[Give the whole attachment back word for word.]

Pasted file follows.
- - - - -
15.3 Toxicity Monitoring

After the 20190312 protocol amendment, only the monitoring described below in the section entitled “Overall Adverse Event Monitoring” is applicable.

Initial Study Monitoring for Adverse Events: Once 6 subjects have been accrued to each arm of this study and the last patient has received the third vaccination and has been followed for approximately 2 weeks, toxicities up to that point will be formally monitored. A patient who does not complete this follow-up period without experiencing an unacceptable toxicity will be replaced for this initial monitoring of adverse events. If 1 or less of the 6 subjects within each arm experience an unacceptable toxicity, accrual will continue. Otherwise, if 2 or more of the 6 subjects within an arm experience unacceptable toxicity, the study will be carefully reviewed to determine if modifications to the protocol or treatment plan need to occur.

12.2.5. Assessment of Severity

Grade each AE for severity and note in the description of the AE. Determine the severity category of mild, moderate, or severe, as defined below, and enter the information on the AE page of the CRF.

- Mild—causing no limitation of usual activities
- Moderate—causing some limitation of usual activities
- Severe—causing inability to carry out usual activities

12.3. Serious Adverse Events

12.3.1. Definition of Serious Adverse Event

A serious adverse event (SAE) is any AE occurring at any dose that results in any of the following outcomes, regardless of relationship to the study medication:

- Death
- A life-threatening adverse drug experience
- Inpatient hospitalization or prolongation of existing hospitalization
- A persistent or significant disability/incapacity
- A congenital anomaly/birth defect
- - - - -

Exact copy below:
15.3 Toxicity Monitoring

After the 20190312 protocol amendment, only the monitoring described below in the section entitled “Overall Adverse Event Monitoring” is applicable.

Initial Study Monitoring for Adverse Events: Once 6 subjects have been accrued to each arm of this study and the last patient has received the third vaccination and has been followed for approximately 2 weeks, toxicities up to that point will be formally monitored. A patient who does not complete this follow-up period without experiencing an unacceptable toxicity will be replaced for this initial monitoring of adverse events. If 1 or less of the 6 subjects within each arm experience an unacceptable toxicity, accrual will continue. Otherwise, if 2 or more of the 6 subjects within an arm experience unacceptable toxicity, the study will be carefully reviewed to determine if modifications to the protocol or treatment plan need to occur.

12.2.5. Assessment of Severity

Grade each AE for severity and note in the description of the AE. Determine the severity category of mild, moderate, or severe, as defined below, and enter the information on the AE page of the CRF.

- Mild—causing no limitation of usual activities
- Moderate—causing some limitation of usual activities
- Severe—causing inability to carry out usual activities

12.3. Serious Adverse Events

12.3.1. Definition of Serious Adverse Event

A serious adverse event (SAE) is any AE occurring at any dose that results in any of the following outcomes, regardless of relationship to the study medication:

- Death
- A life-threatening adverse drug experience
- Inpatient hospitalization or prolongation of existing hospitalization
- A persistent or significant disability/incapacity
- A congenital anomaly/birth defect